John Key has rightly rejected this prescription and in an MMP environment it is almost certainly not politically viable. The last time reforms of this type ocurred, under both Labour and National, they were driven through Parliament under the FPP system:- which we will have a chance to return to in a few years. While the Prime Minister may have reburied the new-right corpse for the present it should be kept in mind that zombies usually reappear and that their defeat is always messy.

In case you didn't read the whole report and get that sense of deja vu:
“Labour market:
a. Labour law should be amended to strengthen the freedom of negotiation between workers and their employers, including, for example, streamlining provisions governing dismissal of workers, and putting less emphasis on procedural matters.
b. Statutory provisions allowing enforceable mutually-agreed probationary periods for new employees should be extended, from the current maximum of 90 days for those working for small firms to a maximum of 12 months for employees of firms of any size.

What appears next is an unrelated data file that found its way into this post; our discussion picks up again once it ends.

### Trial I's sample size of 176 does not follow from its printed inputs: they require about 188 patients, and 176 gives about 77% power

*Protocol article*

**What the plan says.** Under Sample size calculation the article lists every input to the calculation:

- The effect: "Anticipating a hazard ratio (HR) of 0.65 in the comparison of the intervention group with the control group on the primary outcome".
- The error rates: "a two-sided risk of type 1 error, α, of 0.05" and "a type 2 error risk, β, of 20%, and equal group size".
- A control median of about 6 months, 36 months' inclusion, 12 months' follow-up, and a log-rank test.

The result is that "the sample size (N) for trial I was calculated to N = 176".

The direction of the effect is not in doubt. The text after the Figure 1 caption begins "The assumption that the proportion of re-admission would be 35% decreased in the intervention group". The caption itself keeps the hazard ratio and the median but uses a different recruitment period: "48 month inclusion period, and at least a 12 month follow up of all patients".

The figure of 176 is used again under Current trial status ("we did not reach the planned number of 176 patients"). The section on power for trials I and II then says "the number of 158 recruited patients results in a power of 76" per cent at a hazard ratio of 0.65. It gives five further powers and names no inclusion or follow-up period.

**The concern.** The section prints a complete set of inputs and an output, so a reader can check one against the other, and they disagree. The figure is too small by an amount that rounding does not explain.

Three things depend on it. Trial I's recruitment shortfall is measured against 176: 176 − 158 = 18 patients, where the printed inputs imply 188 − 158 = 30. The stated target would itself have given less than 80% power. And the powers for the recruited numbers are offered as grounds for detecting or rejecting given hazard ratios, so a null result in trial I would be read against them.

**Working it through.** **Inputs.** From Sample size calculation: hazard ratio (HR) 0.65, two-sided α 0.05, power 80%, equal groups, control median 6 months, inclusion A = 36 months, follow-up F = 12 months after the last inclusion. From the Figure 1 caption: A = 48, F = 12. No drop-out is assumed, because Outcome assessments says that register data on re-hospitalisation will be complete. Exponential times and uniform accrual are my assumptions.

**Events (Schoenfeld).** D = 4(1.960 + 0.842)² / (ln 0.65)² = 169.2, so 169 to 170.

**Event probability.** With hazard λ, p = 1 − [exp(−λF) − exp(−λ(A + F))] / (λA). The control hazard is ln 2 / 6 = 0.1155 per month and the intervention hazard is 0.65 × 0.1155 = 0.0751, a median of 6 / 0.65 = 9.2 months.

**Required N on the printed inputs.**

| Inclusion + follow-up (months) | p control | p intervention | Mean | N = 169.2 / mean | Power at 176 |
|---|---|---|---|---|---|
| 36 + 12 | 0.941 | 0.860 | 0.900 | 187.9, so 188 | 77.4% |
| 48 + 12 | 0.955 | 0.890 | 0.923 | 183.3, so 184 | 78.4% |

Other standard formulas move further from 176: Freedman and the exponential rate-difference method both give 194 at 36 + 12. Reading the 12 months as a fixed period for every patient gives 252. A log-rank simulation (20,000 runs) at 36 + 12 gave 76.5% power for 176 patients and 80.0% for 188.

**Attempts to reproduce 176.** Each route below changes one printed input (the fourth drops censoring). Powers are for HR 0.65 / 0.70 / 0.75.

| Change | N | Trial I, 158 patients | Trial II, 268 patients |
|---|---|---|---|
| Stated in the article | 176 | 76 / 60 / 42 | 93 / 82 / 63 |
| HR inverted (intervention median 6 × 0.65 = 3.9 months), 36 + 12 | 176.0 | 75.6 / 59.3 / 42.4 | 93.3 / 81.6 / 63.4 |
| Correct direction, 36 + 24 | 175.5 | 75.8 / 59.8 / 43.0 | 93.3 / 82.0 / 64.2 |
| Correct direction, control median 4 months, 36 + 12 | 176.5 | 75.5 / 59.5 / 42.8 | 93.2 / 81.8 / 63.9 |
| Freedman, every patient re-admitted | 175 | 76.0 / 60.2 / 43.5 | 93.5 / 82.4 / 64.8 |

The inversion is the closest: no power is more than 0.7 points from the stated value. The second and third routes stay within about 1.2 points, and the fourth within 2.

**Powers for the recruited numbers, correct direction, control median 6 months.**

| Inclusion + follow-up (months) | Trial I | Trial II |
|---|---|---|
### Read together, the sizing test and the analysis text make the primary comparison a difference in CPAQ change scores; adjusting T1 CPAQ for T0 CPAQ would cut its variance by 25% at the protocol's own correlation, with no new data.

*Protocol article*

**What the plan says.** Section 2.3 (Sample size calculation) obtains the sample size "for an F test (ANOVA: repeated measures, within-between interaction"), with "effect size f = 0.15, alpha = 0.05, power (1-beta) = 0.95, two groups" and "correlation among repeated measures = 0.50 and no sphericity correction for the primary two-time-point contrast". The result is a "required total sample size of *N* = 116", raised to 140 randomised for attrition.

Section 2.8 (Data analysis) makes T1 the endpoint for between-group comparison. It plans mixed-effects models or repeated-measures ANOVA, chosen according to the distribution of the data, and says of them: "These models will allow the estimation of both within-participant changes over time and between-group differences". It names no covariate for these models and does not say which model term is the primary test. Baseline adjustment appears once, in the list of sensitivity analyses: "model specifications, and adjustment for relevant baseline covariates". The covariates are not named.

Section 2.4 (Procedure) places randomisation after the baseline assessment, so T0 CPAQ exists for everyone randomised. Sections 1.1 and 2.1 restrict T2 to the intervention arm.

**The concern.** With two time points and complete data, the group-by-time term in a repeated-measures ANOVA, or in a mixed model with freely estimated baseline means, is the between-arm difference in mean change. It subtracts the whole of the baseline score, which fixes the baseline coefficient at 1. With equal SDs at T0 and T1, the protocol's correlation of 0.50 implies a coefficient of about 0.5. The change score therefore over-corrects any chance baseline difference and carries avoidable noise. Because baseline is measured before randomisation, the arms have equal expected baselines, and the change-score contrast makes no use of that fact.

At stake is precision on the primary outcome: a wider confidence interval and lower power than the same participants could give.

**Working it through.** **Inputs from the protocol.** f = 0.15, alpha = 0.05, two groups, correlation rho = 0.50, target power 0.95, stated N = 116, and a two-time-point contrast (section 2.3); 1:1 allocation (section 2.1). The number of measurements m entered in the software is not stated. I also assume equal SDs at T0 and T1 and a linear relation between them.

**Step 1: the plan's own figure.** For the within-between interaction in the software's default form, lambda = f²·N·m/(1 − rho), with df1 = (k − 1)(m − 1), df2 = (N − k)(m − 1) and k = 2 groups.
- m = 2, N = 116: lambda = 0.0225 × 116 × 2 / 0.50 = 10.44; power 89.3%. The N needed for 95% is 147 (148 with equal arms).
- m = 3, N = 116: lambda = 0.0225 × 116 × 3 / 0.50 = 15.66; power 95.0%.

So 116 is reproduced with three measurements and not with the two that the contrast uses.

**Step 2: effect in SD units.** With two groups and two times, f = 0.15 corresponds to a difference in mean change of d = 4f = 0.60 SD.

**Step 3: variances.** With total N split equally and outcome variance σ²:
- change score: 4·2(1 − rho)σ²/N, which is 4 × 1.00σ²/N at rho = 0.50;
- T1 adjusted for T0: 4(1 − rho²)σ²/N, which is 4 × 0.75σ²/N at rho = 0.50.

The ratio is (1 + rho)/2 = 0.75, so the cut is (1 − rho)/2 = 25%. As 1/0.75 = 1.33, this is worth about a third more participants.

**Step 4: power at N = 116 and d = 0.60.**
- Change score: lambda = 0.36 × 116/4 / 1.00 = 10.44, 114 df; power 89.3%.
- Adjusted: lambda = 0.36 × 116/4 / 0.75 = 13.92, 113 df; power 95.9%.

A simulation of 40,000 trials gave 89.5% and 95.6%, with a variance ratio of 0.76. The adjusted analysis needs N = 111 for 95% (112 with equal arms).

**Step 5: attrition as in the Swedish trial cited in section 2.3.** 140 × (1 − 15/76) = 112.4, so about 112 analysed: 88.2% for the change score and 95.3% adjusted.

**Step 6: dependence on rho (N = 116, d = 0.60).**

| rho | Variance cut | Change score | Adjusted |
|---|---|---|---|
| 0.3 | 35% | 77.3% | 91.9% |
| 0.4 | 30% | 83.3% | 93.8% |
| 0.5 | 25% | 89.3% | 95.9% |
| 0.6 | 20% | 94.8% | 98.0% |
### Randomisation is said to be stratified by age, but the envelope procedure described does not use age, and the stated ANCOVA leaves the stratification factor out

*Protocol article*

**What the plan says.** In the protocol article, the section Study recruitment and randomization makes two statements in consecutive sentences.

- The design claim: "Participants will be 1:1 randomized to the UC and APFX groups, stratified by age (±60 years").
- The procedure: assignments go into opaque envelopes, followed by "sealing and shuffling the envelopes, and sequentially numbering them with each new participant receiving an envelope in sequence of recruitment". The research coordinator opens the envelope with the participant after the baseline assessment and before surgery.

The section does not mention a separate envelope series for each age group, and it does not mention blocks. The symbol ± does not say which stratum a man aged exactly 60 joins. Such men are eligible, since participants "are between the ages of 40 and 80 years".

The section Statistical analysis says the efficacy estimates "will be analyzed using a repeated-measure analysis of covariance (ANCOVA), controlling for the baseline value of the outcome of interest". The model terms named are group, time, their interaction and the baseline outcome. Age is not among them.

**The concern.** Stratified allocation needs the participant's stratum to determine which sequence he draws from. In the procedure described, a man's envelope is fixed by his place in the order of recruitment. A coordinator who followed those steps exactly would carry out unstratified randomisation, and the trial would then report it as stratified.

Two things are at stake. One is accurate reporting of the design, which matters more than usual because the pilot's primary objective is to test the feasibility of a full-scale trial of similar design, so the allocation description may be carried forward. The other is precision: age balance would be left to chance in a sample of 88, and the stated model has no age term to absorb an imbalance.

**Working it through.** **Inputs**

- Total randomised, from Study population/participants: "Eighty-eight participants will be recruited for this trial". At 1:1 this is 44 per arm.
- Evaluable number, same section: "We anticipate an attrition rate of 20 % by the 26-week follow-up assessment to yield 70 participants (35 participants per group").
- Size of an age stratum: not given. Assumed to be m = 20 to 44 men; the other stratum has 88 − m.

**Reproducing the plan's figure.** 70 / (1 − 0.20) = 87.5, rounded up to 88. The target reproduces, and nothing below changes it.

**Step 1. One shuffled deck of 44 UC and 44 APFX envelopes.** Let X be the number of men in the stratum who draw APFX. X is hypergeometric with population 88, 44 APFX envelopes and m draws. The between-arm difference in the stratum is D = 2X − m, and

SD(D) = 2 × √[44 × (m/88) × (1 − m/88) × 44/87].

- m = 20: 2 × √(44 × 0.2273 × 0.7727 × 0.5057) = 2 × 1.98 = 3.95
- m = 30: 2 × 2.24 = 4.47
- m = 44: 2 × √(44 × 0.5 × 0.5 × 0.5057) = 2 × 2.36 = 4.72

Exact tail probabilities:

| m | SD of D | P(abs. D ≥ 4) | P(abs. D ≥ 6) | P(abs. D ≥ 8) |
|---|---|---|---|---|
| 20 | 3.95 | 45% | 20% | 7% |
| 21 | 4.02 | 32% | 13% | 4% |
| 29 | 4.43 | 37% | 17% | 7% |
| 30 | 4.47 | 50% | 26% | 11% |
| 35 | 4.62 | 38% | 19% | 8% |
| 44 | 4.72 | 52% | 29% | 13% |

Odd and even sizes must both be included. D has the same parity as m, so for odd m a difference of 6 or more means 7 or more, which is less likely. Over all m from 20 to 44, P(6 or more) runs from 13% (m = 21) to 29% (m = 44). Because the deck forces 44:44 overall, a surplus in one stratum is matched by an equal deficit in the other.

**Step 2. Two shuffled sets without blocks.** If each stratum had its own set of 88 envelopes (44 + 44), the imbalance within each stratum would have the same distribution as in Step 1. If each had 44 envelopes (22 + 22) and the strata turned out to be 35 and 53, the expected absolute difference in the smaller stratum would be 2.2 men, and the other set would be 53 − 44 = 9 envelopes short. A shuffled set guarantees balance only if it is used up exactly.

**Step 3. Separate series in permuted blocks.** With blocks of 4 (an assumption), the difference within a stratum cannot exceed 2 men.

c. For employees earning in excess of $100,000 per annum, employment relations should be governed by the standard provisions of contract law rather than by the Employment Relations Act.
d. The youth minimum wage should be reinstated as a matter of urgency, and minimum wage rates should be reduced to the same ratio to average wages that prevailed in 1999.”

Wednesday, November 18, 2009

Contractors across the ditch

Occasionally it is interesting to glance across the Tasman. In Australia independent contracting has a considerably higher political profile than in New Zealand. Indeed in Dr Craig Emerson Australia has a Minister for, among other things, independent contractors. The reason for this profile appears in part to be due to the lobbying activities of groups that either use or claim to represent independent contractors such as the Housing Industry Association and the Independent Contractors Association. The latter is a small but very vocal body which purports to represent the many hundreds of thousands of contractors in Australia: apparently it is committed to promoting a free choice between the “powerlessness and bondage of employment” and the “equality and liberation of shared power under independent contracting.” While the description of employment may ring some bells the description of independent contracting seems a tad overoptimistic particularly for that group of contractors who are better described as “disguised employees” or “dependent contractors. Nevertheless it seems that both the Labor and Coalition parties have become committed to supporting ‘the choice of Australians to pursue a career as independent contractors’.